ABV: 46 %
Type: Single Malt
Bottles in collection: 0
Emptied bottles: 2
Nose: This is sweet and peaty. At first there’s a leathery and slightly ashy peat dominating the palate. It’s quite rowdy but it doesn’t feel protruding or sharp. There’s a vanilla and honey sweetness which slowly becomes noticable. The same goes for a soft and mild, slightly ripe, red berry fruitiness. When it settles there’s a dry soil earthiness floating around somewhere within. There’s also a sweet liquorice note coming through towards the edges. This is a rich and full flavoured nose which has a lot to offer.
Mouth: It starts out with a hit of the dry soil peatiness with a peppery spicyness on top. The sweetness is still in there but it’s not as sweet as on the nose. The sweetness eventually creates a butterscotch layer on the edges. After a few seconds the leather note appears as well as a sulfuric background note. There are ripe red berries up front and a thin sour lemon note in the back. The whole is slightly astringent and sort of hard to reach with a rock-like minerality to it.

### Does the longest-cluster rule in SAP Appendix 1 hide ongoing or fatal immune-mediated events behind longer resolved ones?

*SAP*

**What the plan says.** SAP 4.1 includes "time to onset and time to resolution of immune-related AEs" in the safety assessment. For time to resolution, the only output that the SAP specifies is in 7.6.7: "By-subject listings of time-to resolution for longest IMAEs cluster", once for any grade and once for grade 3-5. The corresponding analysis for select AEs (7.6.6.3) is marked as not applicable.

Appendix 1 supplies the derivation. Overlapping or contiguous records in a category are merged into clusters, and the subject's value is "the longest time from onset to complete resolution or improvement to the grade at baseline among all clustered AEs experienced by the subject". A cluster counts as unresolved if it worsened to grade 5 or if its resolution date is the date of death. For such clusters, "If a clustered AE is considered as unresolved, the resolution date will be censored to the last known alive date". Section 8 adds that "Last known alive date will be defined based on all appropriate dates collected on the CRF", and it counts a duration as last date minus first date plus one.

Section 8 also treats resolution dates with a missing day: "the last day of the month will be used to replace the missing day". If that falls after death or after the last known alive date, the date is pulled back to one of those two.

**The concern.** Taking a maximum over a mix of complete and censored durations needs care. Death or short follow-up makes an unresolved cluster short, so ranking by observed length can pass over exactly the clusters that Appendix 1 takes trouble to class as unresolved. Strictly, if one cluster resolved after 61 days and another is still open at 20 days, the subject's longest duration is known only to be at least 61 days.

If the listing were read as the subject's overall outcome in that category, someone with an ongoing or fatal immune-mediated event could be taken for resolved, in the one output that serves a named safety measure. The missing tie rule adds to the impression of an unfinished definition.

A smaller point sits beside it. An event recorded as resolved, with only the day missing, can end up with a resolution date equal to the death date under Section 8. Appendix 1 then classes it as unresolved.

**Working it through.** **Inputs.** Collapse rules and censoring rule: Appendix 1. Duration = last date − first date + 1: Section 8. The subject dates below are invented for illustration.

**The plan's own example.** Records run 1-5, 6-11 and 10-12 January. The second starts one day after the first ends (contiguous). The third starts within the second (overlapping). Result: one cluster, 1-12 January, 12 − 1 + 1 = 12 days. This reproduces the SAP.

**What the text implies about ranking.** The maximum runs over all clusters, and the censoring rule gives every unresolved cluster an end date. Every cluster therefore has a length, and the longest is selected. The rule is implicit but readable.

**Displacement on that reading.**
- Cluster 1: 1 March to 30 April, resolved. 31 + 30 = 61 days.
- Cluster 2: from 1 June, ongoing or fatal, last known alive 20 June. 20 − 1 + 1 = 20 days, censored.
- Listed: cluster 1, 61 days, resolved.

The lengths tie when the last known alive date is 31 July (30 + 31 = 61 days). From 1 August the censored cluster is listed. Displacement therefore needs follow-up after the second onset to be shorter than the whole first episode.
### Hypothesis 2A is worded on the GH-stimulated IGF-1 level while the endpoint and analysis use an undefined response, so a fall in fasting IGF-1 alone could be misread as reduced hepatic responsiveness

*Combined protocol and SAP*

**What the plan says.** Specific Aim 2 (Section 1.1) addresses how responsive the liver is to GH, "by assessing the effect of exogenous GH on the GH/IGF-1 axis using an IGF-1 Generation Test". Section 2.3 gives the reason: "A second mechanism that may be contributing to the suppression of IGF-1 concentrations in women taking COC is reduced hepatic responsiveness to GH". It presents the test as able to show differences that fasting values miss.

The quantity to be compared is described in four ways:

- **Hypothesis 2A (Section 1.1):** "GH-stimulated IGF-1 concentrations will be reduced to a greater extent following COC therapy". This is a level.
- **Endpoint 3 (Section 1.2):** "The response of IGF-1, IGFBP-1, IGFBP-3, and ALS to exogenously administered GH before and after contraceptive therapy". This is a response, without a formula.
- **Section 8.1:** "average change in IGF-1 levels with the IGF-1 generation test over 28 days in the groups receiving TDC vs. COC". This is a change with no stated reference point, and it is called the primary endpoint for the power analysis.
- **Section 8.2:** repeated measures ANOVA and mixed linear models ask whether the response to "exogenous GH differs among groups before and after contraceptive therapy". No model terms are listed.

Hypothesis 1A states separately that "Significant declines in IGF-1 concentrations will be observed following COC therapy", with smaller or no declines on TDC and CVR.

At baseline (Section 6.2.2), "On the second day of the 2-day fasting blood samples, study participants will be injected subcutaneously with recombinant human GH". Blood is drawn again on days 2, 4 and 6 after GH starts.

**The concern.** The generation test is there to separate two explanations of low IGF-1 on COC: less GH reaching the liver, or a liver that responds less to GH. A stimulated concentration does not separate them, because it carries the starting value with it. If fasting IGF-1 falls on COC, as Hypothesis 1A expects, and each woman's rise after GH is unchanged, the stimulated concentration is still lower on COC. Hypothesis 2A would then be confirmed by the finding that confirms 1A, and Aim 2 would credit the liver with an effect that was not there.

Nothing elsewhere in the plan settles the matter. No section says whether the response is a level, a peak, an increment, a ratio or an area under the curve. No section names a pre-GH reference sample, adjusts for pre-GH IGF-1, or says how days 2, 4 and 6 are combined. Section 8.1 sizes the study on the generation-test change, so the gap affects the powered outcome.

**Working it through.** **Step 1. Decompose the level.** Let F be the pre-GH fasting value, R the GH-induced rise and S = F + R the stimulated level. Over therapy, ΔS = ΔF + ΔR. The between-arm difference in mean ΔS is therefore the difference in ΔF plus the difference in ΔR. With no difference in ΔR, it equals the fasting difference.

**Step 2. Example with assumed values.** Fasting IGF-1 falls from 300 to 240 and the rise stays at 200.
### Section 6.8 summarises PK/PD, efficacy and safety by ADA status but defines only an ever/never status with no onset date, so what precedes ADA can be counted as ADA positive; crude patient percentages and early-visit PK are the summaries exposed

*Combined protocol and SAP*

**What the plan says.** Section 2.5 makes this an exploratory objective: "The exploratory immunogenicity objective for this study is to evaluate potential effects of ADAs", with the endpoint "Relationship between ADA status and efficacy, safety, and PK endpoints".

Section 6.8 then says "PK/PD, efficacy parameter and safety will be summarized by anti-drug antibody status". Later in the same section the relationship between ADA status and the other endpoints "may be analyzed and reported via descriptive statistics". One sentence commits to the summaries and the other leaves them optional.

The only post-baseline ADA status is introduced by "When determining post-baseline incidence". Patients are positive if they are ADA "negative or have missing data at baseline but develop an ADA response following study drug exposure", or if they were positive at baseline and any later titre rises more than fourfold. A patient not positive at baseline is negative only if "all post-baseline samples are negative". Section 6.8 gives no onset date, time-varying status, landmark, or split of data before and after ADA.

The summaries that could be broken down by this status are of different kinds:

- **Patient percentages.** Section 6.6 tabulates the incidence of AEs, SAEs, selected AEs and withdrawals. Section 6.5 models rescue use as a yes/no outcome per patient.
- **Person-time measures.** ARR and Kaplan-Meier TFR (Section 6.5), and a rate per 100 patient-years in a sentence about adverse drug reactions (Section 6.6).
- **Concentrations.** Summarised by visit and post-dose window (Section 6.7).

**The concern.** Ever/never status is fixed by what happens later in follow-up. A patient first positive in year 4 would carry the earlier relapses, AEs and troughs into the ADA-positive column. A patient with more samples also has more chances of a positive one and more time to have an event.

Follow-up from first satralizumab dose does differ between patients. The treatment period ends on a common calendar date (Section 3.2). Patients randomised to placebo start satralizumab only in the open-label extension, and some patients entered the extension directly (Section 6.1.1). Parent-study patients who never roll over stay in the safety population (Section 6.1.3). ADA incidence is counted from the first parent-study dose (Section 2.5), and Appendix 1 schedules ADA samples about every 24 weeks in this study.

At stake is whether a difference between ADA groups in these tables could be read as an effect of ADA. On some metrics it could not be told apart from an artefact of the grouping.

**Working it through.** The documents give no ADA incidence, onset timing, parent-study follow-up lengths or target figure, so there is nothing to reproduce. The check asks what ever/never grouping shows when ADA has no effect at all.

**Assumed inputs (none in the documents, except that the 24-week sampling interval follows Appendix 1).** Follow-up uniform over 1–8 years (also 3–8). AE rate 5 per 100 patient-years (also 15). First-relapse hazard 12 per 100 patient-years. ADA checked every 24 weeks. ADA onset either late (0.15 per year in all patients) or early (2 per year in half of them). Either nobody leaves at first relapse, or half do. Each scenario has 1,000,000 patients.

Finish: The minerality and the dry soil never budges through the transition. The other flavours take a slight dip before returning. The peatiness has become a bit more herbaceous at this point and the fruitiness is residing a long way back on the palate. This gives the oakiness room to be noticed and it brings a fantastic hazelnuts and old oak combination. The oakiness is joined by the peat a long way down the line and the late finish is the best part of the journey. This is a really good whisky with a not so commersial composition. This makes it stand out in a very good way.
The Prophecy is aged ex-bourbon, ex-sherry and limousin oak. The whisky is unchillfiltered and more peated than other Juras.